Portrait of a (lucky) winner at the 24 Hours of Le Mans

It was a Hollywood-incredible kind of outcome: After 23 hours of endlessly lapping the French countryside, works Toyota drivers Kamui Kobayashi, Indy car expat Mike Conway and Jose Maria Lopez were chugging toward victory in the world’s most prestigious sports car race. Part of a two-car effort entered by Toyota Gazoo Racing, the trio had dominated Le Mans up to that point when Lopez was alerted by a tire-pressure sensor that his right front was going flat. There were only about 60 minutes to go. Lopez stopped and got the tire changed. After leaving the pits, Lopez realized that the sensor was faulty and that the right-rear Michelin radial was punctured. By the time he’d completed another agonizing, low-speed lap of the 8.3-mile Sarthe circuit and changed all four tires, Lopez had lost the lead. The other LMP1 Toyota, shared by two-time F1 world champion Fernando Alonso, Sebastien Buemi and Kazuki Nakajima, swept into first for the first time during the race and held on for the win. It was the second straight Le Mans victory for Alonso, coming a month after he failed to qualify for the Indianapolis 500, and it sealed the World Endurance Championship crown for this Toyota team.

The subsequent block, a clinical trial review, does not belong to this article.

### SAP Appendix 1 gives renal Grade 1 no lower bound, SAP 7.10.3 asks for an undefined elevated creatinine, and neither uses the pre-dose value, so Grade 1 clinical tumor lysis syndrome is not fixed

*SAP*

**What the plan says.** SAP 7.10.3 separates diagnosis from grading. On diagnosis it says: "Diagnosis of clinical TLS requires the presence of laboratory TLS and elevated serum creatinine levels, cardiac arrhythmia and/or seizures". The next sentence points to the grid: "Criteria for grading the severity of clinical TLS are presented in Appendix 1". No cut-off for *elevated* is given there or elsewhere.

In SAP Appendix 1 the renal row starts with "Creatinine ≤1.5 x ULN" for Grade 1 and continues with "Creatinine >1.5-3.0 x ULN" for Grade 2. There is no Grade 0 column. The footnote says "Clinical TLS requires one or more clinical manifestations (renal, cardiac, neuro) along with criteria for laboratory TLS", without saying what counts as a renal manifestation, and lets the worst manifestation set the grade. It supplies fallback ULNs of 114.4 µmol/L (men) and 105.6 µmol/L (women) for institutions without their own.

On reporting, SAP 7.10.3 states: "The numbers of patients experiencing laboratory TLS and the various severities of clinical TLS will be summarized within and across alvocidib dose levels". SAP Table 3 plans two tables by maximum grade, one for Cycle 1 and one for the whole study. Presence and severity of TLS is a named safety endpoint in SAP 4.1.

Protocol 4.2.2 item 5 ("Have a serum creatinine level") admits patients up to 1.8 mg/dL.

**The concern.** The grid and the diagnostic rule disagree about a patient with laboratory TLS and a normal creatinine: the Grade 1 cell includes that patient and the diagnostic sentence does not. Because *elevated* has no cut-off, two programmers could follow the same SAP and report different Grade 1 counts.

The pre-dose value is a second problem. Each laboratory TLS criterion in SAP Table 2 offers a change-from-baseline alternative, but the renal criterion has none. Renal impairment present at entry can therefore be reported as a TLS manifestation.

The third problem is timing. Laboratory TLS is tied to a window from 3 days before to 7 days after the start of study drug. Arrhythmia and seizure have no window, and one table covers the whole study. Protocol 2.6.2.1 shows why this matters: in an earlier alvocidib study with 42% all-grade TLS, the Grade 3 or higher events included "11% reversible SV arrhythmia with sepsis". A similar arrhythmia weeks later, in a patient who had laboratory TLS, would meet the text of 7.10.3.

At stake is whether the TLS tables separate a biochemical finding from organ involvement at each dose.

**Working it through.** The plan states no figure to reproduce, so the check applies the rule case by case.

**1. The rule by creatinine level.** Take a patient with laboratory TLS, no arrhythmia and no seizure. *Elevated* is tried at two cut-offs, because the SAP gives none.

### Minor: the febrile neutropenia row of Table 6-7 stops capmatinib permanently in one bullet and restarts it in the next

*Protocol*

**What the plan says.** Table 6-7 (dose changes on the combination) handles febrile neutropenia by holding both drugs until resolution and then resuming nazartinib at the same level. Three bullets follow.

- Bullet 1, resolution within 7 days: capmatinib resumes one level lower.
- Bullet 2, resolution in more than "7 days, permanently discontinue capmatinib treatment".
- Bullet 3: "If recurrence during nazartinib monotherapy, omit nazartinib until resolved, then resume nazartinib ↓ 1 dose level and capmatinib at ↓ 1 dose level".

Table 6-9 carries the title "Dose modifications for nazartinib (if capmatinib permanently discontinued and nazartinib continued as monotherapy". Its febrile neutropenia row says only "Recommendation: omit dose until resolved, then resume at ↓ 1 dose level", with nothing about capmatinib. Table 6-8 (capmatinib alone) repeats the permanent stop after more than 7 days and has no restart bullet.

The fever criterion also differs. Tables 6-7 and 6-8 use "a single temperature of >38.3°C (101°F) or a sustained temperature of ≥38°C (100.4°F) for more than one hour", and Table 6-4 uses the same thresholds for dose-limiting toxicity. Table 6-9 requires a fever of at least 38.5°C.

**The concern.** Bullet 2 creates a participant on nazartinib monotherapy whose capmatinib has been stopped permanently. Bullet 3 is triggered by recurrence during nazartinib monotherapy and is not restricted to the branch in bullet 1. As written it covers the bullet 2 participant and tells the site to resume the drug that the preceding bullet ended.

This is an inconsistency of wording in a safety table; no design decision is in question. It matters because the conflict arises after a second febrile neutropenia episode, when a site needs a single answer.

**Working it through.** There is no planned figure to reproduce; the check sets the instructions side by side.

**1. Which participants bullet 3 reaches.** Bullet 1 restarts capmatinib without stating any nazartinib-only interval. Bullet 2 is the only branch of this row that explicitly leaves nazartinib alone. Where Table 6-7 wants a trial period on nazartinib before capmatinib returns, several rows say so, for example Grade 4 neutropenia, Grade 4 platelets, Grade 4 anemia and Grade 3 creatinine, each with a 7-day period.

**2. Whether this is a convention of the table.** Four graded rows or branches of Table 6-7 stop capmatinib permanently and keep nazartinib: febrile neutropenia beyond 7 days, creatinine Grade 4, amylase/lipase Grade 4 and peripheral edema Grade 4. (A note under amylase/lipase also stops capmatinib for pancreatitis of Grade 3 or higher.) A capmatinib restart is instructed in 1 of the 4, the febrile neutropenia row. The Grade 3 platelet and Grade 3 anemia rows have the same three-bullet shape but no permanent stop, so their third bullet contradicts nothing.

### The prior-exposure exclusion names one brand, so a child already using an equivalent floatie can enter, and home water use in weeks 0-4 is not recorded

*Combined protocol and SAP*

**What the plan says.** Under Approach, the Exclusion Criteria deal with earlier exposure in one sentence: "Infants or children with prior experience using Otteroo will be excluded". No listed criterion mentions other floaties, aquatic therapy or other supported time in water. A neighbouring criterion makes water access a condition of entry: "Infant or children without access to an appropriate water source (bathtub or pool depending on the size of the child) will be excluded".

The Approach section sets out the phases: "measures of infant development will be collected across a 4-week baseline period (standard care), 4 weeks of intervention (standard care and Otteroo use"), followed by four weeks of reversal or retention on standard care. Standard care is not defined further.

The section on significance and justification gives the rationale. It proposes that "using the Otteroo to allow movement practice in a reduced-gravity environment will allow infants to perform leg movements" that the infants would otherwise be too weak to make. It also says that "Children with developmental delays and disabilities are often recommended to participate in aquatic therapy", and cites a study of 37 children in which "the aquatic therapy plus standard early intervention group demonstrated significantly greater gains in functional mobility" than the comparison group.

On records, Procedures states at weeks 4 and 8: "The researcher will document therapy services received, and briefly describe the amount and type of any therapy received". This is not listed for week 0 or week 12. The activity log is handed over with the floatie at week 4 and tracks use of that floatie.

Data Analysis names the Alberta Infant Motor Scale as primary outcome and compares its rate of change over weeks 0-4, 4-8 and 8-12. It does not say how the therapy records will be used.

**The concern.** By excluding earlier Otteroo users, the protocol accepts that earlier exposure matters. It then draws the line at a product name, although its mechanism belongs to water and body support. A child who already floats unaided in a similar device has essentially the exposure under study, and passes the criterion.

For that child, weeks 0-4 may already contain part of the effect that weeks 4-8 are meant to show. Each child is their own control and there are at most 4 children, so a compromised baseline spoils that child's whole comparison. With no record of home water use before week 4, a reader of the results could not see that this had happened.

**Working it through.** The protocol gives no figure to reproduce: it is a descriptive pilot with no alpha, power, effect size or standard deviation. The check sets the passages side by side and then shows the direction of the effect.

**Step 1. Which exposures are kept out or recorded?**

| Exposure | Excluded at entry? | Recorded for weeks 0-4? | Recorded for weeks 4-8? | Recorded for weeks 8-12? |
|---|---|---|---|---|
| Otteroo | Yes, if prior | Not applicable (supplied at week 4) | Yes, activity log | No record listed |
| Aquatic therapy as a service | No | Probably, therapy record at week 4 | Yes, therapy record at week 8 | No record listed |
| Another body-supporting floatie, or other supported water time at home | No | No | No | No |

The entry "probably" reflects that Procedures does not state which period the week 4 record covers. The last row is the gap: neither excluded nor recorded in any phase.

Despite a weight break and freer fuel-flow limitations for non-hybrid LMP1 prototypes in 2019, Toyota Gazoo Racing is indisputably the team to beat in its category and has been for some time now. The TS050 Hybrid was upgraded for this season with a lighter battery package and improved battery cooling. The TS050’s hybrid powertrain can generate some 10 times the wattage of a Toyota Prius system. Combining the battery system with the car’s 2.4-liter twin-turbo V-6, Toyota Gazoo estimates the LMP1’s total output to be in the neighborhood of 1,000hp. Nobody could touch them on race day, that’s for sure, as SMP Racing was the best of the rest in LMP1, placing third overall with its Russian-built BR Engineering BR1 that utilized 2.4-liter AER power. If you’re a traditionalist, and put off by the emergence and success of hybrid powertrains at the pinnacle of motorsport, stop and catch your breath for a minute. The FIA announced last week that beginning in 2021, the World Rally Championship will be contested by hybrid cars. I’m probably not the only person here who remembers how the late, great Andy Granatelli stood Indianapolis on its collective ear when he introduced his gas turbine race car, Silent Sam, to the speedway in 1967. Looks like the notion of reduced-decibel racing, or at least its environmental friendliness, is going to be more in vogue than ever.

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